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Chubasco en Baja

One of the Great Cities of the World (San Francisco)

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Chubasco en Baja

Fall ’99

Cactus.jpg
© 1999 Lloyd Kahn
3rd night on the beach
Hot September
East coast
Southern tip of Baja

I’ve been getting up at dawn. Surf has been pretty good. I go out at sunrise and sunset. The middle of the day is what’s hard about this time of year. The beginning of each day starts with the sun coming up over the blue waters of the cape, then making its path down through the white cove that my tent faces.

At home I’m doing well if I get up at 7, but down here the first glimmer of light has me climbing out of the tent and brewing a cup of fresh coffee while watching the horizon’s center turn orange and the color spill down the water. Each dawn on this spot my thoughts are clear, my energy high. It’s the first day of the rest of my life. (Really!)

The end of the day is also exquisite, a reward for making it through the white-hot hours of noon to four. Around five it gets a little cooler, and I take a papaya and knife and spoon and limes down to a rock in the water and cut papaya and squeeze lime juice and eat it as warm waves wash around my feet. I stretch and do a little yoga.

There’s a line in American Beauty where the videotaping kid says, after showing an extraordinary shot of a leaf blowing in the breeze, “You know, sometimes I see something so beautiful going on in the world, I just can’t take it. It’s more than I can handle and I think I’ll fall apart.” Or something to that effect.

This is how I feel every so often in Baja. On the beach, in a green-water-filled arroyo, out in the desert alone at night. The natural world around me is just so beautiful, I can hardly take it.

And it’s all right there. The plants. The ocean. The stars, the sunrise, the schools of fish to swim with, the frigate birds wheeling overhead.

These days I seem to be spending a lot of time outdoors.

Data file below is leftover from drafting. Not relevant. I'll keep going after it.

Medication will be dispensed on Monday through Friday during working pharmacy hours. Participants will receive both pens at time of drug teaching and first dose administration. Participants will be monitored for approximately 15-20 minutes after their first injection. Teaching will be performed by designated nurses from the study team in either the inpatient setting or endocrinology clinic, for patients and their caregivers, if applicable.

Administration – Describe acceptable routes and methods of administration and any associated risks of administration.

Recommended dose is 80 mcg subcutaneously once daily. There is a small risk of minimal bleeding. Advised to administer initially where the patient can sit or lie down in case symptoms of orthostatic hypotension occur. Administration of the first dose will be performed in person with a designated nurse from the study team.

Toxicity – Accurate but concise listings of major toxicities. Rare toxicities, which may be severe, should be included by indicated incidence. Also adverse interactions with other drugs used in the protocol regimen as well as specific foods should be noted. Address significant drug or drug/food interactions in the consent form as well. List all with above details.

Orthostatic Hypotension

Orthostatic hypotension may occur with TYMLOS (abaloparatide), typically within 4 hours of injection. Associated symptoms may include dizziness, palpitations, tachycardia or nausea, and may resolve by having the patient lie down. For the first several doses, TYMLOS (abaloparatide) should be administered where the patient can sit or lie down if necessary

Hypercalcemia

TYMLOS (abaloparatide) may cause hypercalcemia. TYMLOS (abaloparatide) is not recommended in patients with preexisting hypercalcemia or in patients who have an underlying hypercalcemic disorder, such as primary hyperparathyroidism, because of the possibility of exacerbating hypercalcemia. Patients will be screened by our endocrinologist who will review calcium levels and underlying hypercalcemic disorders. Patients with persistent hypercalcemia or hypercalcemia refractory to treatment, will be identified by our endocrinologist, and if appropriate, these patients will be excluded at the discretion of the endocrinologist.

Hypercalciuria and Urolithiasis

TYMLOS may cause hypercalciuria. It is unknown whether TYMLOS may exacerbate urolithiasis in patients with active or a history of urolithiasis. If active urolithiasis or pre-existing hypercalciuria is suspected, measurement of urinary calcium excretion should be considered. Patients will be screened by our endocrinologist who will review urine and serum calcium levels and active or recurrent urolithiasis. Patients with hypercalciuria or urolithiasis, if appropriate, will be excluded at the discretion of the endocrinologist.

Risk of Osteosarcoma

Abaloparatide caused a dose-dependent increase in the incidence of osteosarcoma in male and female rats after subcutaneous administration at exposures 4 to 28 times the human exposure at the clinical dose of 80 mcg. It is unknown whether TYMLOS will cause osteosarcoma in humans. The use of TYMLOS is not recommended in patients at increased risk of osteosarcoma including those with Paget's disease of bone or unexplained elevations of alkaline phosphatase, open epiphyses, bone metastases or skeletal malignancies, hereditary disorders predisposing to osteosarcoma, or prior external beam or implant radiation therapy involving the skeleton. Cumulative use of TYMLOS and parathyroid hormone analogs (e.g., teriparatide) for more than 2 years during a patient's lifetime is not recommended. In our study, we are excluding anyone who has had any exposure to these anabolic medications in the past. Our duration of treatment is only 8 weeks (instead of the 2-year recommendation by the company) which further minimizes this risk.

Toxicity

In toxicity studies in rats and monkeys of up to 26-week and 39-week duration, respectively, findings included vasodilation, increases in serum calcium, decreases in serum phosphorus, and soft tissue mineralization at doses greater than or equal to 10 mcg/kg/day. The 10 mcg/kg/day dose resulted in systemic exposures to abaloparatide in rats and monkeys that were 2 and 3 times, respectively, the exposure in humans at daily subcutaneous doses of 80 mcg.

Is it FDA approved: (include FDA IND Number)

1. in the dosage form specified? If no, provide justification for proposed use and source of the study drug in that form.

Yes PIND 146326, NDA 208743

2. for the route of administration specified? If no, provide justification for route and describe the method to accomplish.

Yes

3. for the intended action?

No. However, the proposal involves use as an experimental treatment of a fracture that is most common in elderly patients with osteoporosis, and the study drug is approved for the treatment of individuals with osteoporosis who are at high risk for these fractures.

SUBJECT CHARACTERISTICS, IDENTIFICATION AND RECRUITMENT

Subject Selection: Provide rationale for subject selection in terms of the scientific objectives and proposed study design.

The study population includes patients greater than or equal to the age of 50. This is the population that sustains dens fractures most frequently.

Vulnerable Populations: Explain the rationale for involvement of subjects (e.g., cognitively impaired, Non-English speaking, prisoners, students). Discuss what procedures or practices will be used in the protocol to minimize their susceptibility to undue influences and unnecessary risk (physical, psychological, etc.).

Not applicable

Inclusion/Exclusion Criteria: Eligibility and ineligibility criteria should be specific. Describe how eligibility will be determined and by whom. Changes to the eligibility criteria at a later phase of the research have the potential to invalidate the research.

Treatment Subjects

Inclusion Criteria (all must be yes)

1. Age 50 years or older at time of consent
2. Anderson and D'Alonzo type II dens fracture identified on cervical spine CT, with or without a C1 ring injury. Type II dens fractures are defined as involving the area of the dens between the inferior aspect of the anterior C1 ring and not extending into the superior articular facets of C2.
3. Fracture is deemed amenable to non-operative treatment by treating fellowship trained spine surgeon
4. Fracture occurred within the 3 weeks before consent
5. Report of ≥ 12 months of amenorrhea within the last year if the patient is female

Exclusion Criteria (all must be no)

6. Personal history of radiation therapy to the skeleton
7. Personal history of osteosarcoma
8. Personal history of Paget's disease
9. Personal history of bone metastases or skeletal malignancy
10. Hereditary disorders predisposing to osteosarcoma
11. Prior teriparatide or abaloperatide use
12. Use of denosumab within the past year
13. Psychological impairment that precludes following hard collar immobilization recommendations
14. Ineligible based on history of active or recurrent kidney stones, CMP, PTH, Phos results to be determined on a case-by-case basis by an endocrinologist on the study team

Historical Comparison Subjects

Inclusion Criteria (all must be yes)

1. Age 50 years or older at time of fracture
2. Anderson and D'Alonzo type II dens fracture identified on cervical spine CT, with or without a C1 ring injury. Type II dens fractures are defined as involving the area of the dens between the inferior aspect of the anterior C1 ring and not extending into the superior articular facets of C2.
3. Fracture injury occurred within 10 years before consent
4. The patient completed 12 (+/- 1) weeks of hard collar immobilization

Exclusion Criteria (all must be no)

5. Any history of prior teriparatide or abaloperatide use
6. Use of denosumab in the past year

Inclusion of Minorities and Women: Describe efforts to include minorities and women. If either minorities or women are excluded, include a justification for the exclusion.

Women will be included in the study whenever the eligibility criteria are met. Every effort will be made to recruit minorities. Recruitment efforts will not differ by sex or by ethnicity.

Lloyd's Camp
© 1999  Lloyd Kahn
Baja Cabaña

Each trip I head for this point on the beach. I have to drive about a mile on the sand to get there, and it projects out around a cove to the east and a long stretch of white sand beach to the west. There’s usually a breeze. I’m almost always totally alone. There are waves to ride, fish to catch (at least other guys do!), beaches to walk and run, warm water for swimming. I am in love with this place.

I study the stars in Baja. It’s so warm you can sit or lie on the sand and look at the sky. It feels good to get oriented to the stars. Each trip I get reacquainted with the heavens, as well as compass directions, so that pretty soon I can tell the time of night by where Scorpius appears, or whether Pleaides and Taurus are up.

Sunday night clouds start to form on the southeast horizon. I’ve been chased off of Baja beaches by storms often enough that I take down my sunshade and pack it up. Go to sleep with my head sticking out of the tent under the sky. About 3 AM raindrops start hitting my face. A chubasco (tropical storm) is on its way. I strap on a head-flashlight and fold up the tent as well as chairs and tables and get everything packed, ready to roll.

By 4 AM its totally black out and I take a low-slung beach chair down and sit on the edge of the beach where it starts sloping down to the water. A warm breeze is blowing, then gusts of warm wind, and soon the lightning starts.

This is a lightning storm like I’ve never seen before. Lightning hits at the left on the horizon and lights up a section of blackness like bright day. Then more veins of lightning hit across the sky so there’s a network, with vertical spikes and horizontal branches all appearing in the sky together at the same time. It’s wide-screen viewing, with peals of thunder reverberating, awesome and breathtaking. Praise the universe!